2. Two other urologists who I saw for vasectomy
  3. An Orthopedist who specializes in knees, for my beat down knees
  4. An Orthopedist who specializes in shoulders for my torn rotator cuff
  5. A surgeon who ended up taking out my gall bladder (that was 15 years ago)
  6. Various different physiotherapy clinics for my ankles, knees, and shoulders. Note (so far) my back has been fine.
  7. An ophthalmologist  who seems to enjoy occasional zaps with a laser for my stretching retinas.

I must be a valuable commodity, not to mention my Dentist who I think has a new addition on his house thanks to my bad oral hygiene (when I was younger). The biggest issue I think I have is that no matter how healthy anybody thinks they are if you look hard enough, and see enough specialists, they are going to find something wrong, and even worse, I don’t get a cut of any money made off my bad health. I should be able to send out a Request For Proposal and find the Doctor who will do the job for the right price. Yes, I am being facetious, or am I?

I guess the good thing about this all, is that it isn’t costing ME anything directly (just the taxes I pay for the medical system), other than my medical insurance.  What do ageing folks do in the U.S. I wonder?


Hospital Parking Rant

Part of dealing with a loved one in hospital, has now become the exorbitant rates that are being charged for the parking at the hospital. Why is it that hospitals are using their parking as a major income source for the Hospital Foundation? Paying at least $10 for a short visit and more than $20 for the day seems normal.

This way to Hospital Parking

This way to Hospital Parking

The Canadian Medical association has commented that the parking fees are actually an impediment to good medical care, and I think I agree with them. CBC Marketplace did an interesting piece on this topic as well, which outlines some of the scarier numbers about folks, cars and hospitals.

I watched my Father-in-law spend an entire year visiting my late Mother-in-law in hospital (a few years back now), and the only reason he didn’t end up paying more than $7000 in parking fees was that someone in the Oncology department got him access to cheaper parking (he still paid a bloody fortune). I know my Father-in-law was not going to stop visiting his sick wife in hospital just because of the parking fees, but it is nuts to drain this kind of money from people with sick loved ones.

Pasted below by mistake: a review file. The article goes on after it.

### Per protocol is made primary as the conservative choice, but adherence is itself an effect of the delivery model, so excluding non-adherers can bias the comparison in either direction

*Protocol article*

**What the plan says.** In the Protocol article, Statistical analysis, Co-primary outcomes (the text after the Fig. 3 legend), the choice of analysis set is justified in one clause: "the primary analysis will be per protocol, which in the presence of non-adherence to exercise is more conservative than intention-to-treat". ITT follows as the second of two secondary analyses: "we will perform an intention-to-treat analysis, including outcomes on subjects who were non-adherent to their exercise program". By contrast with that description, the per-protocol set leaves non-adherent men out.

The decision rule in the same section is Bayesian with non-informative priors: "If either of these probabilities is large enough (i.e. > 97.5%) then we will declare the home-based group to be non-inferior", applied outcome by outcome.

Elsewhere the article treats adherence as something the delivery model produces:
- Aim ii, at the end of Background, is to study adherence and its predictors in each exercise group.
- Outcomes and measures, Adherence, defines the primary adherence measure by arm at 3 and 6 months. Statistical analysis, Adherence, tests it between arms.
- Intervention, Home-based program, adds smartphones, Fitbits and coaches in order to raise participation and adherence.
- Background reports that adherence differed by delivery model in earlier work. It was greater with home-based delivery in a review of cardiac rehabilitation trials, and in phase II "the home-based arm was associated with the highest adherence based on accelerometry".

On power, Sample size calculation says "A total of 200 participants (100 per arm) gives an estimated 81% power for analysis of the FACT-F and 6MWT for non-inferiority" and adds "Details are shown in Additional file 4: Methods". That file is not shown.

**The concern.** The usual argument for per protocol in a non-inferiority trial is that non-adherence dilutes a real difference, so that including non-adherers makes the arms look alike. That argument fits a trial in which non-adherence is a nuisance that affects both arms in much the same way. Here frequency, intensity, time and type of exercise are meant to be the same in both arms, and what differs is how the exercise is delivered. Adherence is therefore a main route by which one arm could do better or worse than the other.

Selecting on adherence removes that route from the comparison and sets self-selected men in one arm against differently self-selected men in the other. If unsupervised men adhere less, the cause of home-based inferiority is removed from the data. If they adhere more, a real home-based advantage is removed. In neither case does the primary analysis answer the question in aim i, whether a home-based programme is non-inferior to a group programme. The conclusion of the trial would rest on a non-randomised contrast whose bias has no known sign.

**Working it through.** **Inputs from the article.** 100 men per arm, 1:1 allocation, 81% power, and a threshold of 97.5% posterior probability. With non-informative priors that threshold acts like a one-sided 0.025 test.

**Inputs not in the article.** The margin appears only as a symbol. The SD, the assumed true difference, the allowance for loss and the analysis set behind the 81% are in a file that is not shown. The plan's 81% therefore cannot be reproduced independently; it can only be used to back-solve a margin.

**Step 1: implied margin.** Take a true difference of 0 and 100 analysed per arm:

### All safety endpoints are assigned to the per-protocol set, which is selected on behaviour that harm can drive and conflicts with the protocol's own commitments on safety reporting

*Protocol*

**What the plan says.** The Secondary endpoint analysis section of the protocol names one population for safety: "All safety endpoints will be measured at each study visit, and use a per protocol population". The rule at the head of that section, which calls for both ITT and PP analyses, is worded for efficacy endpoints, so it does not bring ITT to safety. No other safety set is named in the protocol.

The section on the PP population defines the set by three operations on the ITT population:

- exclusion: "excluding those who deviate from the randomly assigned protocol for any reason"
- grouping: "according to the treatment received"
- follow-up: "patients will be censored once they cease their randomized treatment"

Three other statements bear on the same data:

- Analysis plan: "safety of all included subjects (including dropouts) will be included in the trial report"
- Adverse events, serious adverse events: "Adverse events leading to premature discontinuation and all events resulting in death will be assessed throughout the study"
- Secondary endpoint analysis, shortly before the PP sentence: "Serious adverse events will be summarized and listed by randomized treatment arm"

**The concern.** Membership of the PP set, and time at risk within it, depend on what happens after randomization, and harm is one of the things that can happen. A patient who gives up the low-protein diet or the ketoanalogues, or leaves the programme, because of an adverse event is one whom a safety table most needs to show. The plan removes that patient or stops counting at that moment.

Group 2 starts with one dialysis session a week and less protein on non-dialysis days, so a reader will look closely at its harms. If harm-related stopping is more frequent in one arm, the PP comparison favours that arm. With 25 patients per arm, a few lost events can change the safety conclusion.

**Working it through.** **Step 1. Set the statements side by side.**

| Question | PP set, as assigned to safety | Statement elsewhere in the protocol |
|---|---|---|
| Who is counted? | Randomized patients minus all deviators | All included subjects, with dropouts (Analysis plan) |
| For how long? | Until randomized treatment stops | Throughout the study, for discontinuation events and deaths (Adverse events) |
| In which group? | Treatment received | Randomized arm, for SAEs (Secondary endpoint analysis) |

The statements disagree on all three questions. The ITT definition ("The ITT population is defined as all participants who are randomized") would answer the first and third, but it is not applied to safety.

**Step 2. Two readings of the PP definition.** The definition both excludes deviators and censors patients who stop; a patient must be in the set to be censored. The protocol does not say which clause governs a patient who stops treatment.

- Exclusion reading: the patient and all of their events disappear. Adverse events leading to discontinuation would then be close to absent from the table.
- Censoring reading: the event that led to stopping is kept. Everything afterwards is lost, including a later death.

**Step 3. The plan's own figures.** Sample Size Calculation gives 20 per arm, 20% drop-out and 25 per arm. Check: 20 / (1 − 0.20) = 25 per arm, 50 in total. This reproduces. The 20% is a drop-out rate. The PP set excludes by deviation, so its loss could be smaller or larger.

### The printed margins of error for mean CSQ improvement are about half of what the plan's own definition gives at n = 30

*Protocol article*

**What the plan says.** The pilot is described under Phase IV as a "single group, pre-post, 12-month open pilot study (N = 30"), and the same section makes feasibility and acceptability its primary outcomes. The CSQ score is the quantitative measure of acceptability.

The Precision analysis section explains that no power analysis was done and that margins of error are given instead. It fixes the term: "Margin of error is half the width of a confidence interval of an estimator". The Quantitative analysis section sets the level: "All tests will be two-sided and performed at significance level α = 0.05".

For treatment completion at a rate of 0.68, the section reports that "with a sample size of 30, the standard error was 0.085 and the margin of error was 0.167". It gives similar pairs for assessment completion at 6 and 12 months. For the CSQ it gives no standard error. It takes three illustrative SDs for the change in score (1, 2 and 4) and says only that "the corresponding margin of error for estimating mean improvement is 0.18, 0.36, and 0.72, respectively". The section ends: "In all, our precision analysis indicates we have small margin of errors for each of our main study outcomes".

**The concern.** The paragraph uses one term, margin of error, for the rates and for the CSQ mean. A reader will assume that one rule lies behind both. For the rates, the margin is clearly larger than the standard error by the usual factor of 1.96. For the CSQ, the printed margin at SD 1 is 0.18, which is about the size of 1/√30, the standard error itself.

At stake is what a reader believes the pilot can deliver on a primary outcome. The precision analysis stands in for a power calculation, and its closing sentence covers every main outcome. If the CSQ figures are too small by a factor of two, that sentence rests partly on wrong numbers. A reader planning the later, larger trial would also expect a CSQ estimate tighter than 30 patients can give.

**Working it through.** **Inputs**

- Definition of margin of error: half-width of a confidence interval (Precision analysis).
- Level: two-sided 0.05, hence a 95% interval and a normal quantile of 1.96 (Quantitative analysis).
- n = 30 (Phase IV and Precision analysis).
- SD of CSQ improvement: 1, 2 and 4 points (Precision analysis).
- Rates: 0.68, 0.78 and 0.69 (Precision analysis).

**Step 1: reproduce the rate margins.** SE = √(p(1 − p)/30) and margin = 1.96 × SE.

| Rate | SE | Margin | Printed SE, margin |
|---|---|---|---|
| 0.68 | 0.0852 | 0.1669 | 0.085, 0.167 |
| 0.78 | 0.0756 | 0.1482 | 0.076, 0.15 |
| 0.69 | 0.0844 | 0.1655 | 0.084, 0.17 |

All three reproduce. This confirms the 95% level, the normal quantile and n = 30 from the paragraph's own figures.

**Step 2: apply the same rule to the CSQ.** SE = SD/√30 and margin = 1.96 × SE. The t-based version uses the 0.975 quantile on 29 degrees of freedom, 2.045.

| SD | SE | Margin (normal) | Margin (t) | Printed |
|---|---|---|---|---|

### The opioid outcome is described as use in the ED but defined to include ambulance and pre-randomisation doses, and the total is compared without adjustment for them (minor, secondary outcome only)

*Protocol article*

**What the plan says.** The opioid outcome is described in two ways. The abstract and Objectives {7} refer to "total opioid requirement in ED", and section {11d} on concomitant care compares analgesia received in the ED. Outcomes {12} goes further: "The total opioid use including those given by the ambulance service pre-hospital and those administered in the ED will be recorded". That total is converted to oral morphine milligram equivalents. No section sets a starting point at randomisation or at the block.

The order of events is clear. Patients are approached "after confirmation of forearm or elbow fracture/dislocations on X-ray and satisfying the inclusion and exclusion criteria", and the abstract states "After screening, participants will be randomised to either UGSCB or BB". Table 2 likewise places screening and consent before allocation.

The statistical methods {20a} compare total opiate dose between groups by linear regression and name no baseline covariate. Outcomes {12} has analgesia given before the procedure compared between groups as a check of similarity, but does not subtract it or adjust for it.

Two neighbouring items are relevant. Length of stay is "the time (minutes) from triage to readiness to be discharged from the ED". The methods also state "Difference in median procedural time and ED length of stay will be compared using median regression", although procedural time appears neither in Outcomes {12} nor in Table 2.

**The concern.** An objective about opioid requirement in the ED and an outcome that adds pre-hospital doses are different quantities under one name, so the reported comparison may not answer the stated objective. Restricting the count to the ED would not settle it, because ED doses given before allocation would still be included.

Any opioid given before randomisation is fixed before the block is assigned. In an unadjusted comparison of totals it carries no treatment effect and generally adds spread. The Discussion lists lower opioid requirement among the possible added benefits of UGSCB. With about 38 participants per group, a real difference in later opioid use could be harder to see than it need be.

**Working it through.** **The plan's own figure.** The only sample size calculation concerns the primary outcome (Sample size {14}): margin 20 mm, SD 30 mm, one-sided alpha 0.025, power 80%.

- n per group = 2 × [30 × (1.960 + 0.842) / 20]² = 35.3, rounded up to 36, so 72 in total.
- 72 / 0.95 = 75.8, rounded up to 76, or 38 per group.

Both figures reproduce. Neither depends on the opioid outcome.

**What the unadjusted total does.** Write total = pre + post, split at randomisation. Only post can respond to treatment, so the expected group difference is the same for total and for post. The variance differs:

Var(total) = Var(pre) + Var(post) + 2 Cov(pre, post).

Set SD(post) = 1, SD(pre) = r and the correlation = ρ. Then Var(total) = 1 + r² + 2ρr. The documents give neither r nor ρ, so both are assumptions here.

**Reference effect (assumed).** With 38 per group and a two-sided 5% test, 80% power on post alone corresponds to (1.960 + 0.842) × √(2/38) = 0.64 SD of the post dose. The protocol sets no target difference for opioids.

I realize that parking for hospitals (in Canada at least) can be an issue since many are in downtown areas, where parking space is at a premium, but why does parking have to be a profit center for Hospitals?

From the CBC Marketplace piece here are some examples of Maximum Parking rates at various hospitals:

From Marketplace

  • Toronto General Hospital: $28
  • Stollery Children’s Hospital, Edmonton: $15-$32
  • Vancouver General Hospital: $19.75
  • Markham-Stouffville Hospital, Markham, Ont: $17
  • Saskatoon City Hospital: $15
  • QEII Health Sciences Centre, Halifax: $14


All I can say is wow, that is a lot of money to pay out, especially if you need to get to the hospital for treatment.


The Cost of Joint Replacement

Speaking as someone with deteriorating joints (quickly in the case of my knees) and living through watching my mother’s joints deteriorate, the science (and business) of joint rehabilitation and/or the cost of joint replacement is a topic very near and dear to my heart. does another very interesting (shorter) talk about this affliction that will hit many more folks than Cancer will, and may end up costing the medical industry a great deal more in the long run (with more people living longer, but being immobile because of issues with joint deterioration (or the catch all phrase Arthritis for now)).

The science of replacement of Hips and Knees are now pretty straight forward, but what about shoulders, ankles, and even more interestingly lumbar work (specifically the spinal column), what can be done there?

When you are in your 80’s, are you going to be able to walk to the corner store?

Arthritis and injury grind down millions of joints, but few get the best remedy — real biological tissue. Kevin Stone shows a treatment that could sidestep the high costs and donor shortfall of human-to-human transplants with a novel use of animal tissue.